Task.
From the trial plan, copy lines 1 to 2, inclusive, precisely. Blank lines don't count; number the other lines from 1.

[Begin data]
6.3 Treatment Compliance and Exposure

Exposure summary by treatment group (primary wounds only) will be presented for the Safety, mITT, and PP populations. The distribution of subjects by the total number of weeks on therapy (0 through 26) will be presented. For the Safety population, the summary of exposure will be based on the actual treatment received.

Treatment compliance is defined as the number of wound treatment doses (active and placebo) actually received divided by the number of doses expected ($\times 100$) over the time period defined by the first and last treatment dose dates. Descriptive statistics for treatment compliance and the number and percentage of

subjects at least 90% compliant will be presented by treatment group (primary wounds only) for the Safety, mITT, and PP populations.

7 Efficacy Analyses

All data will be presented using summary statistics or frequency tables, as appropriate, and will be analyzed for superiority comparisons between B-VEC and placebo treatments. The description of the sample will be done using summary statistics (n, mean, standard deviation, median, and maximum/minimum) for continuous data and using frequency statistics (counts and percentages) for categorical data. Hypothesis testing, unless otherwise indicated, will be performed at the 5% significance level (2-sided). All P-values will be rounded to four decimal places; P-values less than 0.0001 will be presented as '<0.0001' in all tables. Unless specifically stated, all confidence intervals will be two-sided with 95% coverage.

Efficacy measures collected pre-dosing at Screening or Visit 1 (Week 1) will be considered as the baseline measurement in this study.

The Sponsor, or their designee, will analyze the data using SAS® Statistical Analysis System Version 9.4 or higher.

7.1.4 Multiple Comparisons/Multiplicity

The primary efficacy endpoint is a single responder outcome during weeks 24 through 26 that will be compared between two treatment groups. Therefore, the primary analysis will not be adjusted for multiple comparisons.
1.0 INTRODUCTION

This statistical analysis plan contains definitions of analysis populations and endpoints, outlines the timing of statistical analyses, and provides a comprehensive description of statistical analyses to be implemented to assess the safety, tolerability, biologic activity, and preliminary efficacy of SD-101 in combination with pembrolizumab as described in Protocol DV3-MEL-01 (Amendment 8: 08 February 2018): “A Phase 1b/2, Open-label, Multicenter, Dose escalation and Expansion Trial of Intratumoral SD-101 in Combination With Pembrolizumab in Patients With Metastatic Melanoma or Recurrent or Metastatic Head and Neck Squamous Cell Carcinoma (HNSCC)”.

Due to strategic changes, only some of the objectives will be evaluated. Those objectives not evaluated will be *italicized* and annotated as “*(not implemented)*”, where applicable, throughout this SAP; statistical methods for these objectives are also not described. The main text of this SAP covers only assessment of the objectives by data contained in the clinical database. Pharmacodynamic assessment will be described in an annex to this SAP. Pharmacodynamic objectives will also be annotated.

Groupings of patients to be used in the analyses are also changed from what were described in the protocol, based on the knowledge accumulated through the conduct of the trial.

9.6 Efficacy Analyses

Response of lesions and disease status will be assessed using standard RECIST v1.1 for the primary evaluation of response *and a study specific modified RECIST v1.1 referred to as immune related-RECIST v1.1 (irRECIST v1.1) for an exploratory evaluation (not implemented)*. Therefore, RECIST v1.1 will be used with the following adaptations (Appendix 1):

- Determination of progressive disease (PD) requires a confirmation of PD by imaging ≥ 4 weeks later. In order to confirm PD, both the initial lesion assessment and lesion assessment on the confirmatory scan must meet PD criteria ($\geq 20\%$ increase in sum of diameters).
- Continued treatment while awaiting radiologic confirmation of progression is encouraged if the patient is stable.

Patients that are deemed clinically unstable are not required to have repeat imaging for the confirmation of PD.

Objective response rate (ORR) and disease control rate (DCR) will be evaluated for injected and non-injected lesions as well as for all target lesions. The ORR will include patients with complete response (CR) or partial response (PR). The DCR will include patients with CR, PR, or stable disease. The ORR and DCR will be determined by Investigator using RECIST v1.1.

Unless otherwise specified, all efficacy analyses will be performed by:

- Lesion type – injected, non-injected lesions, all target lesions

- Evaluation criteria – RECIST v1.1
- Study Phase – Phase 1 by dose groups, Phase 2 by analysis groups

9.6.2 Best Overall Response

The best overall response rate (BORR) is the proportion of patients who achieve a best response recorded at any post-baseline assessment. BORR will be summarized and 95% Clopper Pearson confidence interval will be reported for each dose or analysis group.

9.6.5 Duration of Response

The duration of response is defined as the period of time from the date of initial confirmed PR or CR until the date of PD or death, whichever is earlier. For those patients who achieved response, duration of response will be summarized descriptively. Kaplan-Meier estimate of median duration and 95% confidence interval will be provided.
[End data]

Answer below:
6.3 Treatment Compliance and Exposure

Exposure summary by treatment group (primary wounds only) will be presented for the Safety, mITT, and PP populations. The distribution of subjects by the total number of weeks on therapy (0 through 26) will be presented. For the Safety population, the summary of exposure will be based on the actual treatment received.